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“Huh?” Tyler and Jeremiah said at once.

“Solar plexus, instep, nose, groin. Damn, haven’t you ever seen Miss Congeniality?”

“No,” they said together.

The nurse muttered something about men and left the room. “So, I stopped by to tell you that Sergeant Sparks is in a meeting with your mom, discussing other options for you after you’re released from the hospital.”

“What kind of things?” Jeremiah asked.

“Well, for starters, if you really aren’t ready to leave Alpha Dog, you can stay and finish the remainder of your sentence. We’d be happy to have you.”

“And after?” Jeremiah asked.

“Well, you could still go home with your mom and stepdad—”

“I’d rather live on the street than go back there.” Jeremiah’s pointed chin jutted out stubbornly, as if he was afraid Tyler would make him go back.

“Relax, no need for it to come to that. If you’re open to it, there’s a couple I know who are really good people. They’re both veterinarians and have a small ranch just outside of Folsom. Their kids are grown, and they’re fostering another boy from the program but offered you their third bedroom, if you want it. Sparks is discussing them taking over temporary guardianship of you until you either turn eighteen or decide being with your mom would be safe for you again. It’s up to you.”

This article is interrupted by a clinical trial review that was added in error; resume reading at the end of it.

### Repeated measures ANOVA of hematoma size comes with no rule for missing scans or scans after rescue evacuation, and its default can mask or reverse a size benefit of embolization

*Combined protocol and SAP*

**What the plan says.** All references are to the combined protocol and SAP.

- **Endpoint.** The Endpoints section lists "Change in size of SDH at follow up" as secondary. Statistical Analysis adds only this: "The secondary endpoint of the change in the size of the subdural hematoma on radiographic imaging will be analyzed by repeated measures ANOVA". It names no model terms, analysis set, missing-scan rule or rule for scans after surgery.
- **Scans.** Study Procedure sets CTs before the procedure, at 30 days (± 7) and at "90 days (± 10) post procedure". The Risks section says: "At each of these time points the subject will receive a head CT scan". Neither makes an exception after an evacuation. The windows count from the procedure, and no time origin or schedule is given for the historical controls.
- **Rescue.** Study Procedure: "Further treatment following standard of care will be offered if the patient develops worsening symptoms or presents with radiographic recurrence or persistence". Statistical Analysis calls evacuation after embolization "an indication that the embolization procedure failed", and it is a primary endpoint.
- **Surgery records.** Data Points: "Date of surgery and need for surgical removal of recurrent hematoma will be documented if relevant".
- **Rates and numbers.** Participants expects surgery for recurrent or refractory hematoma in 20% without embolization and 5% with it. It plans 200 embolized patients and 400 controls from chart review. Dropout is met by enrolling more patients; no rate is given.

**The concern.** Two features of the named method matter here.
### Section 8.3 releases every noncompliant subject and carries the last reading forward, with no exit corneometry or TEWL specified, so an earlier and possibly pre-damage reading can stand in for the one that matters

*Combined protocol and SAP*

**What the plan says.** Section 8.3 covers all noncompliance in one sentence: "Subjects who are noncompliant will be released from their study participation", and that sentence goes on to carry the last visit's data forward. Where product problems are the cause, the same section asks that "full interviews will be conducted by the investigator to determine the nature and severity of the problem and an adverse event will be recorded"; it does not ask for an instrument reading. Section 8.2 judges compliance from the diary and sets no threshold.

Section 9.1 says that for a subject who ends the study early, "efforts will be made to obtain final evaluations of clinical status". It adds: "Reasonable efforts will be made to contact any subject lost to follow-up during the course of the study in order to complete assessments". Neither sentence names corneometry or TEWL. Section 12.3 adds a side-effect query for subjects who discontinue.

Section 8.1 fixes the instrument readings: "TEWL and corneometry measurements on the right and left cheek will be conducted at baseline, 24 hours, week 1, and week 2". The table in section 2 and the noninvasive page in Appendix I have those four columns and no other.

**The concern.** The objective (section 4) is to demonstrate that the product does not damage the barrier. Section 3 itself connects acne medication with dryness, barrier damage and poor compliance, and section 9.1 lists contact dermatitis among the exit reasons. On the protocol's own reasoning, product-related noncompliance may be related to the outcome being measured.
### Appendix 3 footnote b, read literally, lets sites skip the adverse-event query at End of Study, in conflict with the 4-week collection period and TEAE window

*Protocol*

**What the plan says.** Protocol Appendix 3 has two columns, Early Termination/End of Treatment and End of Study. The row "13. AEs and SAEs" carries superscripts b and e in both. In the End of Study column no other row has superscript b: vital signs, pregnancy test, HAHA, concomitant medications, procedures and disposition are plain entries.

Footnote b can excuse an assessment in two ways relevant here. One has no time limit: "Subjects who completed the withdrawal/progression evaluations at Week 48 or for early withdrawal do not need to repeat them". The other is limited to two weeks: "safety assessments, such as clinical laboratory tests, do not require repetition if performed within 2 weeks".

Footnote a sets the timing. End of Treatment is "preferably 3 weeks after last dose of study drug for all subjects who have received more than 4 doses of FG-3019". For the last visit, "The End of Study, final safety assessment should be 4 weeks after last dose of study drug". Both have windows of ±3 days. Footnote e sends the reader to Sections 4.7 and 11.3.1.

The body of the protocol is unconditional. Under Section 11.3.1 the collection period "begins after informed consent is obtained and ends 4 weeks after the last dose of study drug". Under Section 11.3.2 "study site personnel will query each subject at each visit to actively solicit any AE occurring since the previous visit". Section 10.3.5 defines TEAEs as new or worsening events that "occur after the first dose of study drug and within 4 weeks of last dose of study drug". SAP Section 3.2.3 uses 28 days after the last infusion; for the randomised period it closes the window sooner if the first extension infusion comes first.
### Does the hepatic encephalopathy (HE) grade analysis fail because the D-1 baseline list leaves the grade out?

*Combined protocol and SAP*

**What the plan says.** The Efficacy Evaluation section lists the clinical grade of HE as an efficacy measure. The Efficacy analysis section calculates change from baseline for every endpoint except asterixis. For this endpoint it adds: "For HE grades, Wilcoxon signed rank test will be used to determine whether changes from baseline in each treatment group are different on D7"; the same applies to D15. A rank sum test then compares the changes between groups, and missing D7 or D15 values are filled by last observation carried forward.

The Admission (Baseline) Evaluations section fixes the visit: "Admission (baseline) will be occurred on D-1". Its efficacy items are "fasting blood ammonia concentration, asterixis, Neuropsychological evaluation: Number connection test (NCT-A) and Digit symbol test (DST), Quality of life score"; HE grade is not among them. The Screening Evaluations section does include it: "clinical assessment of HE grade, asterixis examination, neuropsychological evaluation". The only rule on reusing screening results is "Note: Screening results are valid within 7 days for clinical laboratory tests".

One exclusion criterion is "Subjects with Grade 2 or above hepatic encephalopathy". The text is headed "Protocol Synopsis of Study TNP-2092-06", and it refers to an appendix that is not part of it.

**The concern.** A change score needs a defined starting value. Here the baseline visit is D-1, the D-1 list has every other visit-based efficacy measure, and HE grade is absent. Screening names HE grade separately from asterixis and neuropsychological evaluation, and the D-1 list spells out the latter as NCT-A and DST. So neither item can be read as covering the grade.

Jeremiah sat thoughtfully playing with the hospital blanket. “Can I still see my mom, even if they’re my guardians?”

“Absolutely, but we can get a restraining order against Neil. After the stunt he pulled today, I don’t want him showing up when you’re alone.”

“Even if I said yes, my mom is never going to go for it.”

“Which is why I think you should write a letter telling her everything you want and need and the future you see for yourself . . . and why that won’t happen if you move back in with her and Neil.”

“Do you think that will really work?” Jeremiah asked.

“I don’t know, but it’s worth a shot.”

DANI, TYLER, AND Noah stood outside her parents’ home the next day, and Dani swallowed down the nervous bile rising up in her throat. She really wanted her parents to like Tyler, but considering her dad had never liked any of her boyfriends in the past, she wasn’t holding out a lot of hope.

“Hey, it’s gonna be okay,” Tyler said, squeezing her hand.

“I know. I’m good. I’m ready.” She caught his smile, which clearly said sure you are. “I am.”

“Okay then, I’m ringing the doorbell.”

The chimes erupted inside the house, and Dani took another breath. Thanksgiving with her parents. It wouldn’t be so bad sitting around all day while her dad watched football and her mom asked Tyler if he liked every dish on the table.

“Okay, real fast, don’t talk politics and who’s your favorite football team?”

“The Raiders,” he said.


Before she could tell him not to mention that to her dad, the door swung in, and her mom, dressed in a brown sweater with a giant beaded turkey on the front, said, “Finally! I told you that dinner would be ready by three!”

“Which is why we’re here at one, Mom,” Dani said.

Tyler held up the grocery sack in his other hand, a large bouquet of flowers poking out the top. “Hello, Mrs. Hill. I grabbed the crescent rolls you requested and a bottle of wine. I hope you like red.”

“Please call me Laura,” she said, reaching her arms out to Noah, who stood next to Dani, holding her other hand. “Wanna come see all the goodies Mapa is making?”

Noah launched himself into her arms, and the two sauntered off, leaving Dani and Tyler alone on the step.

Dani pulled him along behind her. “Later on, when you’re gazing at the door longingly, looking for a means of escape, I want you to remember that you chose this.”

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